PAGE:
More exercise needed to cut risk of chronic disease: Study

It finds WHO's recommended level of weekly activity too low to have any impact

PARIS • The daily dose of activity needed to lower the risk of diabetes, stroke and heart disease by at least 20 per cent is several times the minimum recommended by the World Health Organisation (WHO), according to researchers.

The same applies to breast and bowel cancer, they reported in a study reviewing 35 years of research on the link between physical exertion - whether gardening or long-distance running - and five chronic diseases.

The benefits of exercise are well known and beyond dispute. Most health authorities issue guidelines on the bare minimum required to help ward off numerous ailments made worse by a sedentary lifestyle.

But despite a mountain of research, "we still do not definitively know how much the type and quantity of physical activity reduces the risk of common conditions", a team of scientists led by Dr Hmwe Kyu of the Institute for Health Metrics and Evaluation at the University of Washington said in a statement.

One problem has been finding a unit of measure that can be applied to actions as varied as walking one's dog, jumping rope or having sex.

Enter the MET, or metabolic equivalent of tasks, a concept developed in the 1990s and adopted more recently by the WHO. Metabolism is the conversion of food and drink into energy. When we are at rest - watching television, for example - we have a metabolic rate of "one".

Using this as a baseline, scientists assign values to different activities depending on how much energy they consume. Strolling at a leisurely pace, for example, burns up twice the energy as sitting still, which gives it a value of MET 2. Vigorous running is a MET 8 activity.

This scale makes it possible to compare the two: 10 minutes of running is the equivalent of 40 minutes of walking, and both have a value of 80 MET minutes.

Canvassing nearly 200 studies in half a dozen countries - including the United States, China, India and South Africa - the researchers found that sharp reductions in disease risk required at least 3,000 to 4,000 of these MET minutes per week. Compared to a couch potato existence, that level of physical exertion cut the risk of diabetes and breast cancer by more than 20 per cent, they reported.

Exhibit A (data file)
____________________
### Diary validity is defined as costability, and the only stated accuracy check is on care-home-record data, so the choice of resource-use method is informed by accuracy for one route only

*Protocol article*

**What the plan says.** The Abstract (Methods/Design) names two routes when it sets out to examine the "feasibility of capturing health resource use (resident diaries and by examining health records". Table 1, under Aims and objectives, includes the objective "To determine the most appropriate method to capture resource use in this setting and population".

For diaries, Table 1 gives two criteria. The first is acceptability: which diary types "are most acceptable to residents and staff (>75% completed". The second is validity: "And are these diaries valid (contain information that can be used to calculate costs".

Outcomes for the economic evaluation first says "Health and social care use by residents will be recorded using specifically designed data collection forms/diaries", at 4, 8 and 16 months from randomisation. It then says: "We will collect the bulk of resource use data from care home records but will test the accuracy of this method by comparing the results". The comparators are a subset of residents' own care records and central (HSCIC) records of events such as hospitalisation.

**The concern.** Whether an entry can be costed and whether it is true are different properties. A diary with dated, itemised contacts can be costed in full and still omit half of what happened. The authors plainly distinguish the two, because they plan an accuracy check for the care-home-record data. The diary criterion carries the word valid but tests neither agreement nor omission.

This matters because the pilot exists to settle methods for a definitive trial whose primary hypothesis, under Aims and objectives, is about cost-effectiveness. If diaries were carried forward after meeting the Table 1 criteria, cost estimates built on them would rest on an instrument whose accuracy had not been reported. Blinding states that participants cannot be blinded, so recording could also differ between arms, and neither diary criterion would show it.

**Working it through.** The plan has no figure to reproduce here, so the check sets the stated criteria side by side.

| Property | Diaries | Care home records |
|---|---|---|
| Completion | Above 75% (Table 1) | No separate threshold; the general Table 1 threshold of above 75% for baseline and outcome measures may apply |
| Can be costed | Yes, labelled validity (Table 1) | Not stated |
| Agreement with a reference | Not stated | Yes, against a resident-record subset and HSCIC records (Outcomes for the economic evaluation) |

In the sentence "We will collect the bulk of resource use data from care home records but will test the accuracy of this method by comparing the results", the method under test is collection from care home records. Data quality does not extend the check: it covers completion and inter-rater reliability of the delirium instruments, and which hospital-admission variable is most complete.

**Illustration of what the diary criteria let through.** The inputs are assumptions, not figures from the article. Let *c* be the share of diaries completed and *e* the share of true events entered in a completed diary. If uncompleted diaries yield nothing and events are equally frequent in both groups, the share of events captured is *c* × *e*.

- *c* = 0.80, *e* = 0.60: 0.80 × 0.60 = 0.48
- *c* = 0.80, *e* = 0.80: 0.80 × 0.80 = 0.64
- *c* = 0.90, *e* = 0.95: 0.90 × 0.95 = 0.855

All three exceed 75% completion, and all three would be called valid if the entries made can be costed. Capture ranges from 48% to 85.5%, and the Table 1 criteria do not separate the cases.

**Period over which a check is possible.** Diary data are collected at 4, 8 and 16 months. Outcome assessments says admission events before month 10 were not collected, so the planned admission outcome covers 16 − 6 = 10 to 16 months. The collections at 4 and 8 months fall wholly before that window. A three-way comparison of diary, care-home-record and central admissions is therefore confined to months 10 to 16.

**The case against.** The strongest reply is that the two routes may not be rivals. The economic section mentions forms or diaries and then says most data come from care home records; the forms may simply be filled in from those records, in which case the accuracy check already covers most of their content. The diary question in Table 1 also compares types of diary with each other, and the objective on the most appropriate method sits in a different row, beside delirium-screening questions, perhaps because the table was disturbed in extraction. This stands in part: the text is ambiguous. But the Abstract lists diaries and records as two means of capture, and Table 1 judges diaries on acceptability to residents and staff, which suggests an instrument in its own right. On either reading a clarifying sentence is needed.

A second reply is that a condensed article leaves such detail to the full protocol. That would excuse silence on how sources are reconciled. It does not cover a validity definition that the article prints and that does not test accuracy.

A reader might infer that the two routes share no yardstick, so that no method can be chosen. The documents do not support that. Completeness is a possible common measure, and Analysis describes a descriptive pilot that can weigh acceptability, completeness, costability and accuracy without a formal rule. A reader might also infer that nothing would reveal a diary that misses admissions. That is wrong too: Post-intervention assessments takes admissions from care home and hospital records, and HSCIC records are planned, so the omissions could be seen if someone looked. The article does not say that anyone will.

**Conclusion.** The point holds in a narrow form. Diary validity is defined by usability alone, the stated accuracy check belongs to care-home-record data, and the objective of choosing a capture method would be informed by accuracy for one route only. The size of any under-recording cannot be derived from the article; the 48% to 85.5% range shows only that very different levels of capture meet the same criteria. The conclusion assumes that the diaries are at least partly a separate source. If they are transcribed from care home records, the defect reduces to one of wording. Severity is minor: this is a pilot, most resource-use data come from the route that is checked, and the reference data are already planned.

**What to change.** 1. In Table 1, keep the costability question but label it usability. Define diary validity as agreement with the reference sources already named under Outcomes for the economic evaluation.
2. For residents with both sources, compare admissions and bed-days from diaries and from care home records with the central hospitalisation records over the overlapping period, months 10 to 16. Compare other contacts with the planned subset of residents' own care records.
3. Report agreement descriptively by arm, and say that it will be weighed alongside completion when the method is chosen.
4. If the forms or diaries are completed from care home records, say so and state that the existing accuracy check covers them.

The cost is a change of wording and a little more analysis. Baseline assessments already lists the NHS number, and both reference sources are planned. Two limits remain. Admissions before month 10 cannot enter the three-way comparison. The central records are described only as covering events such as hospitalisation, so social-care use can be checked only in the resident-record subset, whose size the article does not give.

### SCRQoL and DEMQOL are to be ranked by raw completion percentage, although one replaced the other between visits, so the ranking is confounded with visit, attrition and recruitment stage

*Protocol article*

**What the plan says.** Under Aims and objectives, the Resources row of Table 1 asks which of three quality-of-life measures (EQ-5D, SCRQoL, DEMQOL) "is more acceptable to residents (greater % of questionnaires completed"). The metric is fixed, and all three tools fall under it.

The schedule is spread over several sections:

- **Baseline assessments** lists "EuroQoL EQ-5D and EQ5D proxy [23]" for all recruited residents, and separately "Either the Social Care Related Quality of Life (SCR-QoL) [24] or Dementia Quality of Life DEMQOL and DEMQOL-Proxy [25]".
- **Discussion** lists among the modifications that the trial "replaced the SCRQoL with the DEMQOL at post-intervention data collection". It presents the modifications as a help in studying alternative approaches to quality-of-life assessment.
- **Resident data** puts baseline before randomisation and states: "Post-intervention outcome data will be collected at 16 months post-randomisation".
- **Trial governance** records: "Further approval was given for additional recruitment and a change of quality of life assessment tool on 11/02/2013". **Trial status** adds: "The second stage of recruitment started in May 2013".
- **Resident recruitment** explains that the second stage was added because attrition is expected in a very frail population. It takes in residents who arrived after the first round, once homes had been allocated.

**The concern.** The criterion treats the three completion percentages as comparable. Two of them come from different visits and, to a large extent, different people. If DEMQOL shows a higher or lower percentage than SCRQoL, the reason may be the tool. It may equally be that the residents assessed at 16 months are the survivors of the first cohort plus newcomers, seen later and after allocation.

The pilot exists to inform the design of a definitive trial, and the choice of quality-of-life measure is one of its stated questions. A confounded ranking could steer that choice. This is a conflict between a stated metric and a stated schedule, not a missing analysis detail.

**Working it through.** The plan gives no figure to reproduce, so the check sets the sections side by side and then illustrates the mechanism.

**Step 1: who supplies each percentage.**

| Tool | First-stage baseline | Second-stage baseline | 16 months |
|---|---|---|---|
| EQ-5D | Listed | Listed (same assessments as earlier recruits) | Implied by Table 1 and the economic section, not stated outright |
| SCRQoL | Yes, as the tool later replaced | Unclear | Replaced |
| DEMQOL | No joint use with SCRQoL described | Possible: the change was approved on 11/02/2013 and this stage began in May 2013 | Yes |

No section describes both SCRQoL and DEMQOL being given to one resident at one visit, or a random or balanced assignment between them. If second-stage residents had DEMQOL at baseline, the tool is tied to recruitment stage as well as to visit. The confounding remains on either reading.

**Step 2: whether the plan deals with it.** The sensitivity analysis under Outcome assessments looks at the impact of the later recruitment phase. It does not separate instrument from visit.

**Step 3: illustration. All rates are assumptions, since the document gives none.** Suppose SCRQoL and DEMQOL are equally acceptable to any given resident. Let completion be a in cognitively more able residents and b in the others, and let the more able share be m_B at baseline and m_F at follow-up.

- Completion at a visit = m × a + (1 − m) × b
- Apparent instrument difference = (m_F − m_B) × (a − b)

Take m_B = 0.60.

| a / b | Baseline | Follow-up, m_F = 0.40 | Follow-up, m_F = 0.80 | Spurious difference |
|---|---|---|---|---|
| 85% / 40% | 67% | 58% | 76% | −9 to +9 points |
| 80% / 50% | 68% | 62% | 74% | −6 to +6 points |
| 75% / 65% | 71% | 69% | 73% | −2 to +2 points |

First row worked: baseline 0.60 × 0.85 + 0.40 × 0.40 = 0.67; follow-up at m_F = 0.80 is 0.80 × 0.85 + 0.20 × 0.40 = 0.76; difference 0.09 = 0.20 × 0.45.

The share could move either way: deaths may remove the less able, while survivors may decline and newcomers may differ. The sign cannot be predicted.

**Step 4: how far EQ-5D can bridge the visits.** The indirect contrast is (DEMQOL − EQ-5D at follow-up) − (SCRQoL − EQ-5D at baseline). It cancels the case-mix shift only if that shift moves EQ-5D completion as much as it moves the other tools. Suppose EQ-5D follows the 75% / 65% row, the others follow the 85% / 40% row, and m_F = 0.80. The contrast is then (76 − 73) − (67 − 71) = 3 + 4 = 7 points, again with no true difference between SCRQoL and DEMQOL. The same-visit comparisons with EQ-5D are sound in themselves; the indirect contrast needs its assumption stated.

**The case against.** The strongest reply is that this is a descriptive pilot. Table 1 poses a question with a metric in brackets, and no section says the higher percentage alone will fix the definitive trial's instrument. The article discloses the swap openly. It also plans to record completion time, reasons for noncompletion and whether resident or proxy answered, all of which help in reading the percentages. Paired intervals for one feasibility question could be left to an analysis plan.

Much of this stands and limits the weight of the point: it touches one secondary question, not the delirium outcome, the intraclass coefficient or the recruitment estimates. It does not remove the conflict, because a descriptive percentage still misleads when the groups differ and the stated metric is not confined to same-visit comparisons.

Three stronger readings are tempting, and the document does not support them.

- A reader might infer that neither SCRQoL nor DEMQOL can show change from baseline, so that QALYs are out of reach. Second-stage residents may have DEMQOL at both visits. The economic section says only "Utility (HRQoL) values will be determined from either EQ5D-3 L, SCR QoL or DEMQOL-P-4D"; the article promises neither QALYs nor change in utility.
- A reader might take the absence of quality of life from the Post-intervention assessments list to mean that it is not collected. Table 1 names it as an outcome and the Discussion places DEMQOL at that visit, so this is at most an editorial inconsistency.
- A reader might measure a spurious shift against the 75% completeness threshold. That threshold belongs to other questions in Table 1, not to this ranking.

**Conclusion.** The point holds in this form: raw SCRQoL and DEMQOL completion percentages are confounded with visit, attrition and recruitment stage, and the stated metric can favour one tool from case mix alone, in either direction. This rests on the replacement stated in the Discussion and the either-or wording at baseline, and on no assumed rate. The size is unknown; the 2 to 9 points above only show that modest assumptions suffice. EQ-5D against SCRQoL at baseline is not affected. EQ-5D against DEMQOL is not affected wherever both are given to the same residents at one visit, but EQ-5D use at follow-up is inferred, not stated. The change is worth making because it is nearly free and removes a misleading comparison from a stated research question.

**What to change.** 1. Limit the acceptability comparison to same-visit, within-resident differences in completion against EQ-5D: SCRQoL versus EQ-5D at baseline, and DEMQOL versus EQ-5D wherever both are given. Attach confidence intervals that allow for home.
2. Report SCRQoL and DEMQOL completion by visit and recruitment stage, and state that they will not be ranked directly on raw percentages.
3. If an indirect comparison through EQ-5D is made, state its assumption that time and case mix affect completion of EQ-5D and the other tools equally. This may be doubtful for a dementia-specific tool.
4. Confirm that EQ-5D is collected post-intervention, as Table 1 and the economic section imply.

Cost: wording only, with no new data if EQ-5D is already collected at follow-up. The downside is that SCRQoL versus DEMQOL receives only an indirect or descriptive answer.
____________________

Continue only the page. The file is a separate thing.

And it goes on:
For colon cancer, heart disease and stroke, the risk fell by more than a quarter.

But at the level recommended by the WHO - 600 MET minutes - there was hardly any impact at all, according to the study published in a medical journal, the BMJ.

"People who achieve total physical activity levels several times higher than the current recommended minimum level have a significant reduction in the risk of the five diseases studied," it concluded.

The additional benefits of even more exercise or exertion dropped off quickly above that threshold, it added.

"This study represents an advance in the handling of disparate data on a lifestyle factor that has considerable importance for the prevention of chronic diseases," said Dr Philippe Autier, a professor at the International Prevention Research Institute in France.

"The takeaway message here is that the gains linked to physical effort rise sharply between 600 and 4,000 MET minutes per week."

But what we still do not know, he added, is whether short bursts of intense exercise are better for health than an equivalent expenditure of energy spread over a longer period.


A version of this article appeared in the print edition of The Straits Times on August 11, 2016, with the headline 'More exercise needed to cut risk of chronic disease: Study'. Print Edition | Subscribe